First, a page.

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Perl Cookbook by Nathan Torkington, Tom Christiansen

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Destroying an Object

Problem

You want to run special code whenever an object is no longer used. This is sometimes needed when the object is an interface to the outside world—or contains circular data structures— and must clean up after itself. You might remove temporary files, break circular links, gracefully disconnect from a socket, or kill a spawned subprocess.

Solution

Create a method named DESTROY. This will be called when there are no more references to the object, or else when the program shuts down, whichever comes first. You don’t need to do any memory deallocation here, just any finalization code if it makes sense for the class.

sub DESTROY {
    my $self = shift;
    printf("$self dying at %s\n", scalar localtime);
}

Discussion

Every story has a beginning and an end. The beginning of the object’s story is its constructor, explicitly called when the object comes into existence. The end of its story is the destructor, a method implicitly called when an object leaves this life. Any per-object clean-up code is placed in the destructor, which must be named DESTROY.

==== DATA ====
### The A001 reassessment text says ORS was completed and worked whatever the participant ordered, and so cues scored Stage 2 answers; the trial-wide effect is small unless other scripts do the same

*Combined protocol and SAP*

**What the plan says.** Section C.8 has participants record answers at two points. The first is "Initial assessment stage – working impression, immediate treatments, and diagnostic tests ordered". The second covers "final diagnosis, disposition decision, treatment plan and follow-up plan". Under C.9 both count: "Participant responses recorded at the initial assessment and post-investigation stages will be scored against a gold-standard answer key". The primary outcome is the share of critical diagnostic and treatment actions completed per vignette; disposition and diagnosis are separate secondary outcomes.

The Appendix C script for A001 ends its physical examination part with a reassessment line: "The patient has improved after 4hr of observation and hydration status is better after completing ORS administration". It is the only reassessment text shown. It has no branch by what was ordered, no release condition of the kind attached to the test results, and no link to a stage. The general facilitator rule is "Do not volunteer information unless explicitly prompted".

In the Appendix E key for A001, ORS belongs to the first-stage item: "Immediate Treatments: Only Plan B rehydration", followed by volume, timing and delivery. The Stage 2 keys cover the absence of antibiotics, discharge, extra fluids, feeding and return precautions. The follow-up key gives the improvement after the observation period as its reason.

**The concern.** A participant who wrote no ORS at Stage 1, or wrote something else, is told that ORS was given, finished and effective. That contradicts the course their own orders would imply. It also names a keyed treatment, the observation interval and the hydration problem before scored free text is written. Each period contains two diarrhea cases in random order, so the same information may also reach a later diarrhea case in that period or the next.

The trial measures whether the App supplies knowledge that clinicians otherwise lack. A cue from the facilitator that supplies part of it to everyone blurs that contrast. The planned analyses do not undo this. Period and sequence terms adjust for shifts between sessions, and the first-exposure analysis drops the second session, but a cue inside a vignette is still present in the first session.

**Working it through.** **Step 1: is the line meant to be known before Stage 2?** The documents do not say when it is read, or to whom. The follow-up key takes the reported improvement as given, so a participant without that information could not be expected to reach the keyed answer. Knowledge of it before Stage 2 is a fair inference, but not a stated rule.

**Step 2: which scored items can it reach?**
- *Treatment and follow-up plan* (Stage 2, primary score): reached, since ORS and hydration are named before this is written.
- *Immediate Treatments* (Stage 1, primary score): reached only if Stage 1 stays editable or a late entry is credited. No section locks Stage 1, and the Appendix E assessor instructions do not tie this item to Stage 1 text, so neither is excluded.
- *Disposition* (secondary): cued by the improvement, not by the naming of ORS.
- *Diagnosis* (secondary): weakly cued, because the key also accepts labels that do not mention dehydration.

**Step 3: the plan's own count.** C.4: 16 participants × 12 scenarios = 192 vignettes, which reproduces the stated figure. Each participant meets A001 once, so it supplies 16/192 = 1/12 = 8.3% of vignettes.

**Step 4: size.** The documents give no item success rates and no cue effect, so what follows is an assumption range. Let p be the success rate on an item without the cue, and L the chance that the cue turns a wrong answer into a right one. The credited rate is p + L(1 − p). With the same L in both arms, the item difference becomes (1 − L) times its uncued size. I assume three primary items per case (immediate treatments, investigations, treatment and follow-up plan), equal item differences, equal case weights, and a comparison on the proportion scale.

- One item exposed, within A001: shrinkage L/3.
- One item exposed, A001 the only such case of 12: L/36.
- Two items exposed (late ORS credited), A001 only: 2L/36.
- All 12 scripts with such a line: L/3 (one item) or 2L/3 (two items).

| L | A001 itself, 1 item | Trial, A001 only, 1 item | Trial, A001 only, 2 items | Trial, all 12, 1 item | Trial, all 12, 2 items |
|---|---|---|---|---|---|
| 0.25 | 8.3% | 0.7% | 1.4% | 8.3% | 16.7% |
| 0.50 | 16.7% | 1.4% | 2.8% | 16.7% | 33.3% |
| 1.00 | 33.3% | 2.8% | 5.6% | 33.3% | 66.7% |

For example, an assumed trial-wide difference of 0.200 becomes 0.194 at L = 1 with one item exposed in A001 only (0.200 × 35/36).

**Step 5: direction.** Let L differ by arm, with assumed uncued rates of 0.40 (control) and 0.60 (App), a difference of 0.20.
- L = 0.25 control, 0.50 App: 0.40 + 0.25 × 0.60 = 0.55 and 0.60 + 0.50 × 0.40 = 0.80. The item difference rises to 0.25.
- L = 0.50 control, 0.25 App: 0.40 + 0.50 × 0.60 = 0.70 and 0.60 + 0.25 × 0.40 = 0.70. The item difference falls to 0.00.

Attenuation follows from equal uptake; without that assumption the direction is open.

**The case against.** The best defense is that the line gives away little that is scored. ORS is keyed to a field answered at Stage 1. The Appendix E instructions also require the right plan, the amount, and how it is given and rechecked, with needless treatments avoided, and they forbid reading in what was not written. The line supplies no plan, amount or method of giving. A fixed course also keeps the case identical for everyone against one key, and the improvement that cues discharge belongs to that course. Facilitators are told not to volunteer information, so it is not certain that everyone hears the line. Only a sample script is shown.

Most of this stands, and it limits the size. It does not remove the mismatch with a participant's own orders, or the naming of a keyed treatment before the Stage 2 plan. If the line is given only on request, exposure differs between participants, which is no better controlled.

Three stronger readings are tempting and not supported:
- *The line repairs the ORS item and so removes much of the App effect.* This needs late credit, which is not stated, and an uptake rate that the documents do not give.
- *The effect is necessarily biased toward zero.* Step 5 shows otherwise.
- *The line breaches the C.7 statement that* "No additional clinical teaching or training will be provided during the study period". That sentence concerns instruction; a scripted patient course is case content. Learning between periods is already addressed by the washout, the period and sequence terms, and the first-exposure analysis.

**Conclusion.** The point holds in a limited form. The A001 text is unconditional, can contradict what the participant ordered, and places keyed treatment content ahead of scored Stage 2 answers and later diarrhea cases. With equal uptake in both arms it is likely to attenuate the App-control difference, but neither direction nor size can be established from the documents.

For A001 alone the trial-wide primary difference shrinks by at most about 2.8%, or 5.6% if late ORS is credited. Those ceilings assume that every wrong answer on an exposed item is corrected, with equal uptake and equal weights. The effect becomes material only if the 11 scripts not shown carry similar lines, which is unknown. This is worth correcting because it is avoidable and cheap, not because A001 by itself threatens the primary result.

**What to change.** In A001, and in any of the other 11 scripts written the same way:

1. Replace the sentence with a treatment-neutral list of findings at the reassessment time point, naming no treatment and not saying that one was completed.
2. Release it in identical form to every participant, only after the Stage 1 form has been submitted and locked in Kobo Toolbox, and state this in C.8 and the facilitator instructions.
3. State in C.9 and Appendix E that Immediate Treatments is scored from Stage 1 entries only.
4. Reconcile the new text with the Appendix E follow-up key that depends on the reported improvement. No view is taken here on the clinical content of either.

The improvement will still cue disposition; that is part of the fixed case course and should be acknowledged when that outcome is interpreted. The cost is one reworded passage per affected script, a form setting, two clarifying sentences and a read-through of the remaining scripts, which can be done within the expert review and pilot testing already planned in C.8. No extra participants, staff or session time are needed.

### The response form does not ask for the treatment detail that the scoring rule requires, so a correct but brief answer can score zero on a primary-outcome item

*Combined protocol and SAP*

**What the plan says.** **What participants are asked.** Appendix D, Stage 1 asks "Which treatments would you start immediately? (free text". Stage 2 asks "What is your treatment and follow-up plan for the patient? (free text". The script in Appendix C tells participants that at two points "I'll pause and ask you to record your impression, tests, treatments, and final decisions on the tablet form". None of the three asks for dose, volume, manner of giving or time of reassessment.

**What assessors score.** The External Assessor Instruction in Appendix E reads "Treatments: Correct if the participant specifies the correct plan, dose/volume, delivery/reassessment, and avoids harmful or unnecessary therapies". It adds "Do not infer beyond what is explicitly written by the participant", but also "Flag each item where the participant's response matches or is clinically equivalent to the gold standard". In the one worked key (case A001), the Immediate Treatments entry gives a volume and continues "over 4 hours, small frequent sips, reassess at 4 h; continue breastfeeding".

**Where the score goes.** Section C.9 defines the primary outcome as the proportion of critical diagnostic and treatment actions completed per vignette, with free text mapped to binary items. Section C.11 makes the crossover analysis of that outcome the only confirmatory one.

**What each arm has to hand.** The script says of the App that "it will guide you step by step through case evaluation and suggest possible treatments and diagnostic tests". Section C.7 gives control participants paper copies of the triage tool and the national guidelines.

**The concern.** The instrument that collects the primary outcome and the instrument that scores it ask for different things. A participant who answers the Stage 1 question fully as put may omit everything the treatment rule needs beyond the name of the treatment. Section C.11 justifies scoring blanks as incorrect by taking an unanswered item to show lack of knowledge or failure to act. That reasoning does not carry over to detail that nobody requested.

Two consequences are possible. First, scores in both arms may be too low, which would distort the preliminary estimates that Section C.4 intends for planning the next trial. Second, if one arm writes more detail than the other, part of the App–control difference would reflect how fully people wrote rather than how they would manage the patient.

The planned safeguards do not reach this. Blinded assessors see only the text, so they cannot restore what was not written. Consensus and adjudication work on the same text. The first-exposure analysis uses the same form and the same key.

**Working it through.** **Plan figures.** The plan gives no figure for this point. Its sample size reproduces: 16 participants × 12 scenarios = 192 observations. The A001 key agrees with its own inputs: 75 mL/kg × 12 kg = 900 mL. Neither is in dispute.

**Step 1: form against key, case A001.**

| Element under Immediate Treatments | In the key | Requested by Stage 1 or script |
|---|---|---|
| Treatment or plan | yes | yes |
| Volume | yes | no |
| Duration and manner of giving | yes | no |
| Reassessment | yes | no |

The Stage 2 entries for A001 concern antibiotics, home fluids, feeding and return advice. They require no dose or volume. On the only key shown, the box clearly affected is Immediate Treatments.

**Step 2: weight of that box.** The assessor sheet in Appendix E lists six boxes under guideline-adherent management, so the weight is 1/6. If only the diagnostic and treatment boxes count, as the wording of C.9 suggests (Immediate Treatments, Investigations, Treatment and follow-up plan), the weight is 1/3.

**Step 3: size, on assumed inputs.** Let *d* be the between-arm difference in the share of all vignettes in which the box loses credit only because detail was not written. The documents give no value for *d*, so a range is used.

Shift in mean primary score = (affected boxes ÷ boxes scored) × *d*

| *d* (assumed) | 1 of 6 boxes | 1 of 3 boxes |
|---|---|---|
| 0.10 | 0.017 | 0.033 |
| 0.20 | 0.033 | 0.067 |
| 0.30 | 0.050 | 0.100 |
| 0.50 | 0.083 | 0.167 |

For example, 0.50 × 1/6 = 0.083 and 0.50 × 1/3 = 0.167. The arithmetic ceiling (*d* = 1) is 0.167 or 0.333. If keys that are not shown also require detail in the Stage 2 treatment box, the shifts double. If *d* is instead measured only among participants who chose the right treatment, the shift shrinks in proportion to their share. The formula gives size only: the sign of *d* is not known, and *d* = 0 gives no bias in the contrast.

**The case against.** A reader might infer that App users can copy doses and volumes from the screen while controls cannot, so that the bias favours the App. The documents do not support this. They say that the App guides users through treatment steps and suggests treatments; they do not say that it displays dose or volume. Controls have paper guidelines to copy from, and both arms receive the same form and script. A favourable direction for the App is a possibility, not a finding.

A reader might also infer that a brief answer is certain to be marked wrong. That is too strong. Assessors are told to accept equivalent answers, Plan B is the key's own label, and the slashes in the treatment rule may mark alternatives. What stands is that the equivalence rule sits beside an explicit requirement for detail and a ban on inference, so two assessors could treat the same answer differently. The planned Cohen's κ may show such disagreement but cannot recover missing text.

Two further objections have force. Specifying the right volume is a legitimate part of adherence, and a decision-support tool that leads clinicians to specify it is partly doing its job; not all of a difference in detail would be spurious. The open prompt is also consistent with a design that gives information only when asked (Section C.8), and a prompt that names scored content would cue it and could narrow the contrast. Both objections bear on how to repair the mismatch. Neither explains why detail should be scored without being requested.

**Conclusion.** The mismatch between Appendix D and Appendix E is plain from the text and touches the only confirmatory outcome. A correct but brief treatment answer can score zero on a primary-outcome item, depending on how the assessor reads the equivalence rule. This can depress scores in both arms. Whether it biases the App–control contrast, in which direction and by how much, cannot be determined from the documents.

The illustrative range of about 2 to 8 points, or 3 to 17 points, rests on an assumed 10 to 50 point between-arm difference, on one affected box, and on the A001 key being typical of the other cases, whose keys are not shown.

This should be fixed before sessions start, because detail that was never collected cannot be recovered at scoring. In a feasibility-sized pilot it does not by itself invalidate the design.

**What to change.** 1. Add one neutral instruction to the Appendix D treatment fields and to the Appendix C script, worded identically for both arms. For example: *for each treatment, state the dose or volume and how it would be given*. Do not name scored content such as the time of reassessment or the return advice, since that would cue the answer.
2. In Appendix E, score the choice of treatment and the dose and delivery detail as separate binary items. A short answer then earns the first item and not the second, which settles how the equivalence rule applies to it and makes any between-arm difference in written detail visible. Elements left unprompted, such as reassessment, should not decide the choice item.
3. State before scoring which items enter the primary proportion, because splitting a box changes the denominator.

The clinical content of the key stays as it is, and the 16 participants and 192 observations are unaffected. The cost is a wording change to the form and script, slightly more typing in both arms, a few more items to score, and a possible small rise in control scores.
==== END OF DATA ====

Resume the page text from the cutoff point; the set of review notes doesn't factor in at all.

Why can’t destructors have arbitrary names? Because, although a constructor is explicitly called by name, a destructor is not. Destruction happens automatically via Perl’s garbage collection (GC) system, which is currently implemented as a quick but lazy reference-based GC system. To know what to call, Perl insists that the destructor be named DESTROY. If more than one object goes out of scope at once, Perl doesn’t promise ...

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